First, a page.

(Transcript is below)
There’s a lot of talk about investment in cryptocurrencies—but do they actually affect the average investor? In the April 13, 2018, edition of Focus on Funds, ICI Chief Industry Operations Officer Marty Burns details the barriers to fund investment in such currencies, and what protections will need to be in place before the time is right.
For ICI's guide to understanding mutual funds, visit https://www.ici.org/pdf/bro_understanding_mfs_p.pdf.
Stephanie Ortbals-Tibbs, ICI director of media relations:
You’ve probably been hearing quite a bit about Bitcoin. So, is it in your 401(k), your ETF, your mutual fund? Well, not quite yet. I learned a lot about the investment issues around cryptocurrency speaking with Chief Industry Operations Officer Marty Burns.
Marty Burns, ICI chief industry operations officer:
The Bitcoin today, and cryptocurrencies generally, are not regulated. So, they are not issued by any government; they don’t have any legal standing. They are really a consensus product, which means the buyer who is willing to pay for it and the seller who is willing to take what the buyer will take, that’s what establishes the transaction for cryptocurrency. No regulation: no 401(k).
So if they’re not going into mutual funds or ETFs yet, what would need to happen in order for mutual funds and ETFs to start considering these cryptocurrencies, and are there other ways we might start to see them work their way into our portfolio?
Until there is more regulation around it, and there’s some real structure and direction from the regulators—as to whether they’re an investment, whether they’re a currency, whether they’re an asset—it’s not possible for the ’40 Act funds to draw that in, because they don’t really fit as a potential for the portfolio investment.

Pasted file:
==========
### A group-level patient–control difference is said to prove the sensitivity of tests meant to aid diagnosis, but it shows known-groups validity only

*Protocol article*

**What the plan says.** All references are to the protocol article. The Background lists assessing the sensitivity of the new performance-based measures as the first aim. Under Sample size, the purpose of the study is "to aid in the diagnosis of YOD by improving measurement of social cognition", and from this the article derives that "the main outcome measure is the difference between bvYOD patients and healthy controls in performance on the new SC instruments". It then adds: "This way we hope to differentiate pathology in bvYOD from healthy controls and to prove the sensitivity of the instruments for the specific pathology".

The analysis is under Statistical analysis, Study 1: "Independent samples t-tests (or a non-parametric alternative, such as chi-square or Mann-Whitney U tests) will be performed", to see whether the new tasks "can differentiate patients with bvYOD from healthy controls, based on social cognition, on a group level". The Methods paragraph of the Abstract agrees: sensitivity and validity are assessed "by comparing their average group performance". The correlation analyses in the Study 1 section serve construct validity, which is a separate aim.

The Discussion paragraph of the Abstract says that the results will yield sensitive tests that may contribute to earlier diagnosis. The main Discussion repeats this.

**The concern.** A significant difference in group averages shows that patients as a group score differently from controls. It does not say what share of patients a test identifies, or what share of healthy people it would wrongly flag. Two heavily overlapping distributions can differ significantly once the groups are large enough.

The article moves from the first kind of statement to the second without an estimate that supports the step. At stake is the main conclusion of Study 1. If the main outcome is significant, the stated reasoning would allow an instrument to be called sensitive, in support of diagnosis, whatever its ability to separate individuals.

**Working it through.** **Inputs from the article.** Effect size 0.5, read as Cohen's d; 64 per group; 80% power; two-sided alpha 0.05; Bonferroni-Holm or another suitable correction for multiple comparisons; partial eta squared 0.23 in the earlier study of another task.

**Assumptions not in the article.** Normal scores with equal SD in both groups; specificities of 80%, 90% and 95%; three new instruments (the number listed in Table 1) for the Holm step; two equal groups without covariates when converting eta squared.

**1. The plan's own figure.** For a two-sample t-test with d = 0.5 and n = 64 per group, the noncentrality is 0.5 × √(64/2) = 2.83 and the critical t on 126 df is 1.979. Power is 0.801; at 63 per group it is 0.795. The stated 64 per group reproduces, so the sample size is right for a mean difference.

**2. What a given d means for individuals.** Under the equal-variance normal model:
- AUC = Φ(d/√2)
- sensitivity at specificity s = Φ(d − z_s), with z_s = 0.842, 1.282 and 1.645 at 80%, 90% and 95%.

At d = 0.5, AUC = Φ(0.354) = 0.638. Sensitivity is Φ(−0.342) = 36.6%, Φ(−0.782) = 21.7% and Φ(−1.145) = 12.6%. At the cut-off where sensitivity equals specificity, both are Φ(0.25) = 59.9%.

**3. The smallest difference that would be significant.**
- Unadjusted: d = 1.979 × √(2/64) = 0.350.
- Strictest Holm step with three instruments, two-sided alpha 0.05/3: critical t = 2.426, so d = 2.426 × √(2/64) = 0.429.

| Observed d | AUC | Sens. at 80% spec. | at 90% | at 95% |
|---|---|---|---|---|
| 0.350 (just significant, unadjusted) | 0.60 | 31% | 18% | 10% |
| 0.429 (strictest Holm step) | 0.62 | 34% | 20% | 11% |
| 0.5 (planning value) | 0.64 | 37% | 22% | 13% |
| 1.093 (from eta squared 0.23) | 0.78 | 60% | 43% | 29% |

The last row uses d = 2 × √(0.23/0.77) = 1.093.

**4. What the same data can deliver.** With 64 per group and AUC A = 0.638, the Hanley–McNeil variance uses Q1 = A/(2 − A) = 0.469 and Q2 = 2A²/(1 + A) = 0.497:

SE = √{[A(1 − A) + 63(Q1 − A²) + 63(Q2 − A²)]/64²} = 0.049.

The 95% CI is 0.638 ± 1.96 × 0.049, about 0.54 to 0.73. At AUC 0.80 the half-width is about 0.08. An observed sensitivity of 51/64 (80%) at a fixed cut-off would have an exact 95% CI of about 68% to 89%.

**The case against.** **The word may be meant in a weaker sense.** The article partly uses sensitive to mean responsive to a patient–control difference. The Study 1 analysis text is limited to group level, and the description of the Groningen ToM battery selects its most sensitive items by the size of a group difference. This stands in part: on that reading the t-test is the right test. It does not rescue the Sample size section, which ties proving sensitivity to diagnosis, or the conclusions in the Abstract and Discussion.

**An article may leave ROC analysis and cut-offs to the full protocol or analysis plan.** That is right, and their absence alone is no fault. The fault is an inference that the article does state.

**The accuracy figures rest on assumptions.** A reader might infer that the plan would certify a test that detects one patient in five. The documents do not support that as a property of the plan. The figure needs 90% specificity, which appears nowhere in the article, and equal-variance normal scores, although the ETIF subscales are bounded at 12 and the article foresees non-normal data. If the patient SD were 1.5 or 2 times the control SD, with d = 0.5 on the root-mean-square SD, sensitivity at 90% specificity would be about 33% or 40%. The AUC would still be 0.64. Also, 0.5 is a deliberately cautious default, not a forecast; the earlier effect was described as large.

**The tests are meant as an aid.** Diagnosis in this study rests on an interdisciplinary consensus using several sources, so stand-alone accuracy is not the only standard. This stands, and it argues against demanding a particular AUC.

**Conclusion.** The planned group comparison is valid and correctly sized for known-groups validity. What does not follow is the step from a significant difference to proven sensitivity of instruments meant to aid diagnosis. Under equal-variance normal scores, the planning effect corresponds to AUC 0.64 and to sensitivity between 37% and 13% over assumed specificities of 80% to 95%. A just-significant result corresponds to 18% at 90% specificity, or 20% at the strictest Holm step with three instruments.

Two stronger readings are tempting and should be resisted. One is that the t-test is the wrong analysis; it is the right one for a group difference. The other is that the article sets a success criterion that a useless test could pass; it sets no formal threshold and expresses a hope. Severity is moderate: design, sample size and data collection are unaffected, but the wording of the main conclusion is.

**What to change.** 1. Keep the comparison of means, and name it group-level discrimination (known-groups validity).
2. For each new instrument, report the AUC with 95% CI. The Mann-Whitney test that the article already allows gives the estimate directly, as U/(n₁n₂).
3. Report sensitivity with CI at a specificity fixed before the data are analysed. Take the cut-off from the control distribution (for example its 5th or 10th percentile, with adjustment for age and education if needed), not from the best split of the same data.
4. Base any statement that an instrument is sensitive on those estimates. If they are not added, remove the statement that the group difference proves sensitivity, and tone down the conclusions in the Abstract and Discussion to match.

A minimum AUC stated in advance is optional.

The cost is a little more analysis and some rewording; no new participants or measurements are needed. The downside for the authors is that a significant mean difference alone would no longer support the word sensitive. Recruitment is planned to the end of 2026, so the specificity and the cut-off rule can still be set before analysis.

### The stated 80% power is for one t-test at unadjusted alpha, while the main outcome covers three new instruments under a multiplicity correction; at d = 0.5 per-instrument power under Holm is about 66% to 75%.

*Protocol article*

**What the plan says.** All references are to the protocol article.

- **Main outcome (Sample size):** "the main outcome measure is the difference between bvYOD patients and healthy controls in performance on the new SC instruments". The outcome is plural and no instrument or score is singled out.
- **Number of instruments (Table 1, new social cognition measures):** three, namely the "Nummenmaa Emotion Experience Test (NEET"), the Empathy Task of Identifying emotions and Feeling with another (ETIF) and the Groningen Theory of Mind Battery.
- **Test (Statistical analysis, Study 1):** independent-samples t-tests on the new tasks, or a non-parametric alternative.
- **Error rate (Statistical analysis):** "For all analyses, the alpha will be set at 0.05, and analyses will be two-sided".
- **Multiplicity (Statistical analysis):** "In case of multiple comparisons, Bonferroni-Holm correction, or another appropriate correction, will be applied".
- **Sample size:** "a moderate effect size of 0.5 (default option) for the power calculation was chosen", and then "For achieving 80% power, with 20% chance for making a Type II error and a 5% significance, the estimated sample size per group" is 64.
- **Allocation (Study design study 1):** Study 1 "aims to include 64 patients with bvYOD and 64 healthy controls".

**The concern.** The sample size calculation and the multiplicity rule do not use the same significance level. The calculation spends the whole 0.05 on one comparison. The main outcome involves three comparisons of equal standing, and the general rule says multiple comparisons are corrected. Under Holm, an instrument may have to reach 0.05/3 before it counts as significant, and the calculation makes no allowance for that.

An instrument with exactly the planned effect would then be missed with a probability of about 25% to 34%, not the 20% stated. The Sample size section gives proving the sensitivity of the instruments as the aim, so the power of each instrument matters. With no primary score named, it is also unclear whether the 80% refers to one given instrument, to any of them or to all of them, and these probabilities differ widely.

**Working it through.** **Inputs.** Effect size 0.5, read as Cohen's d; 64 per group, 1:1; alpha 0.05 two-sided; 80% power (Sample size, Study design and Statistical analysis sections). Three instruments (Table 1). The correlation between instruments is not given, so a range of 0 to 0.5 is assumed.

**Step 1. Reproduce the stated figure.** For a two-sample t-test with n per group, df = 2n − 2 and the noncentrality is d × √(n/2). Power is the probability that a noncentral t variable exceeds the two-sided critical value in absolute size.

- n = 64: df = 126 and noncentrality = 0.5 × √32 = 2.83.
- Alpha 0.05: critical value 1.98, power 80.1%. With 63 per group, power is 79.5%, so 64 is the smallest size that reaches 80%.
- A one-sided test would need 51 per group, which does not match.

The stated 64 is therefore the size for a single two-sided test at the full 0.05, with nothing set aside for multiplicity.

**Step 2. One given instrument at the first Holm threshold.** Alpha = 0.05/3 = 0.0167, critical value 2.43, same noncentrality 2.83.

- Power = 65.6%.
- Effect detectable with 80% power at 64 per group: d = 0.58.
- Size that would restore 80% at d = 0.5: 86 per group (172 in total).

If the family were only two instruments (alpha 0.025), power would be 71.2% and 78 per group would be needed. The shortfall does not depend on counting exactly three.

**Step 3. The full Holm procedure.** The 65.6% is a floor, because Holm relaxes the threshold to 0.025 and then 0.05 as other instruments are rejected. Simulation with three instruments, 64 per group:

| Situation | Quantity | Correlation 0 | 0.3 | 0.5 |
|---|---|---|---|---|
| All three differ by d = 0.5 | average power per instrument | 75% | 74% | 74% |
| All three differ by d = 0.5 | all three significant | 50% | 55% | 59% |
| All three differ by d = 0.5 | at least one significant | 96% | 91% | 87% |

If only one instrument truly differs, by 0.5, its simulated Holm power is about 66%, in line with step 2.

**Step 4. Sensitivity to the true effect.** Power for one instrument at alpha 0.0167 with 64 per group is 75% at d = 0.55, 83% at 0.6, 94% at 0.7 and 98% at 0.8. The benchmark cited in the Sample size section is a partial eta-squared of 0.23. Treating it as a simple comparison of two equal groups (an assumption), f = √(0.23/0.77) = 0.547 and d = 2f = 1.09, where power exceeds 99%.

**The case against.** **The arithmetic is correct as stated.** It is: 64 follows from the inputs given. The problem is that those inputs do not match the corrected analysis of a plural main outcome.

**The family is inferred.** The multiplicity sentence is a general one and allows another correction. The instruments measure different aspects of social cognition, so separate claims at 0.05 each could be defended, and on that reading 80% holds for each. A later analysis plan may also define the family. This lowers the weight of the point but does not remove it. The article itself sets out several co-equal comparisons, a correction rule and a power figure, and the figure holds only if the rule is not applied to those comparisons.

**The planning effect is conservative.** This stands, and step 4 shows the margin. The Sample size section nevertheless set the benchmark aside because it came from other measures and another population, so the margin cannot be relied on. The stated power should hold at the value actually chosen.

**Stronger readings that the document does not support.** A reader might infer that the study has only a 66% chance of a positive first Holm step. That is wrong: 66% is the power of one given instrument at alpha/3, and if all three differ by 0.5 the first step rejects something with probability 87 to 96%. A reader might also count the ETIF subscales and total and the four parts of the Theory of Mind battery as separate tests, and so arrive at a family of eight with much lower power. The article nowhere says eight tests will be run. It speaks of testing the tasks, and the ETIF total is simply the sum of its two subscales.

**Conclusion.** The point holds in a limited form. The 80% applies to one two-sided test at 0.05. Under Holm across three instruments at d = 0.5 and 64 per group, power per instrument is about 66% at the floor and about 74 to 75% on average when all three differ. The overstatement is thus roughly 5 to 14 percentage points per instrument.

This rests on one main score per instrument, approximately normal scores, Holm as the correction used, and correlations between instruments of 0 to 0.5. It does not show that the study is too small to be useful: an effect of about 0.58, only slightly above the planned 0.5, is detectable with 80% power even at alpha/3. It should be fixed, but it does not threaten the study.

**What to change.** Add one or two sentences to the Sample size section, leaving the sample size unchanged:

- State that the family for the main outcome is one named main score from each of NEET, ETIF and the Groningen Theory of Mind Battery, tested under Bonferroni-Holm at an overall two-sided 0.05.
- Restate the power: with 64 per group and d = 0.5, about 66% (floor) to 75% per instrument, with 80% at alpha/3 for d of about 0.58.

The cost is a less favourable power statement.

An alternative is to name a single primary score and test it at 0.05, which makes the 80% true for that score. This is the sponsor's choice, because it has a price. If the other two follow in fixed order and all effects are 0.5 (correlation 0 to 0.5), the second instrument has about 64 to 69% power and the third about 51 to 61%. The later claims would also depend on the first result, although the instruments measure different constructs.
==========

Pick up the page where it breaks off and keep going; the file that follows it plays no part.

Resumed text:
As you look in the crystal ball, what else would you have mutual fund and ETF investors, and those in the industry, be watching over the next six months to a year?
The biggest key for cryptocurrencies as an investment is, really, valuation. As we sit here today, it really resembles more of a barter system—again, what one person is willing to sell for, and what the other person is willing to pay. So it’s very difficult for a mutual fund to create any notion of a consistent valuation. And remember, the boards have to approve valuation processes, so it has to have some structure to it.
That valuation is key, and that’s really the first step forward that will have to occur before the mutual funds will really be able to use cryptocurrencies in their portfolios as an investment.
So I guess, depending on the day, you could almost call that the $64,000 question, or the $6,400 question, or the $64 question?
Burns: That sort of fluctuation and volatility is very difficult for a ’40 Act fund to manage in its portfolio. Not impossible—there are other investments that do fluctuate—but it’s very difficult. And without that regulatory structure, and without that structure for valuation, it’s not an opportunity, as we sit here today, for funds to use.
That’s true on this side of the ledger. What your folks are looking at a lot are the operational possibilities.
Correct. There’s efficiencies that can be gained from the use of cryptocurrencies, and that’s really a conversation that is beyond the investment. That really gets into the enhancements and efficiencies and technical aspects of the cryptocurrencies that can benefit mutual funds once they become a regulated entity that can be used for settlement.